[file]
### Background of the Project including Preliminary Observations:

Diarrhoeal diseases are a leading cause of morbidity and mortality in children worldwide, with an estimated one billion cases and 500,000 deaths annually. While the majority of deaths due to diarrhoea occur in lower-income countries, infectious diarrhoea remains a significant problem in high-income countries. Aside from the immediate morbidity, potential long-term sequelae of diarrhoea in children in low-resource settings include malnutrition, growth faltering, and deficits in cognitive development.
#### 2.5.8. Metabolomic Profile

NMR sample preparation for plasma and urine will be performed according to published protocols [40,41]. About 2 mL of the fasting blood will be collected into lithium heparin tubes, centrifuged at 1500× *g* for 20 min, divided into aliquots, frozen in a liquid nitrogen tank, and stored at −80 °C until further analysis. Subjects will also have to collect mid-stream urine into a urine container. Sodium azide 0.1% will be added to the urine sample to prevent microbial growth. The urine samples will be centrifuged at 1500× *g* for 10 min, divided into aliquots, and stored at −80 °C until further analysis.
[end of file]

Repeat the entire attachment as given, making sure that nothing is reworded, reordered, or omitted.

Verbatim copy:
### Background of the Project including Preliminary Observations:

Diarrhoeal diseases are a leading cause of morbidity and mortality in children worldwide, with an estimated one billion cases and 500,000 deaths annually. While the majority of deaths due to diarrhoea occur in lower-income countries, infectious diarrhoea remains a significant problem in high-income countries. Aside from the immediate morbidity, potential long-term sequelae of diarrhoea in children in low-resource settings include malnutrition, growth faltering, and deficits in cognitive development.
#### 2.5.8. Metabolomic Profile

NMR sample preparation for plasma and urine will be performed according to published protocols [40,41]. About 2 mL of the fasting blood will be collected into lithium heparin tubes, centrifuged at 1500× *g* for 20 min, divided into aliquots, frozen in a liquid nitrogen tank, and stored at −80 °C until further analysis. Subjects will also have to collect mid-stream urine into a urine container. Sodium azide 0.1% will be added to the urine sample to prevent microbial growth. The urine samples will be centrifuged at 1500× *g* for 10 min, divided into aliquots, and stored at −80 °C until further analysis.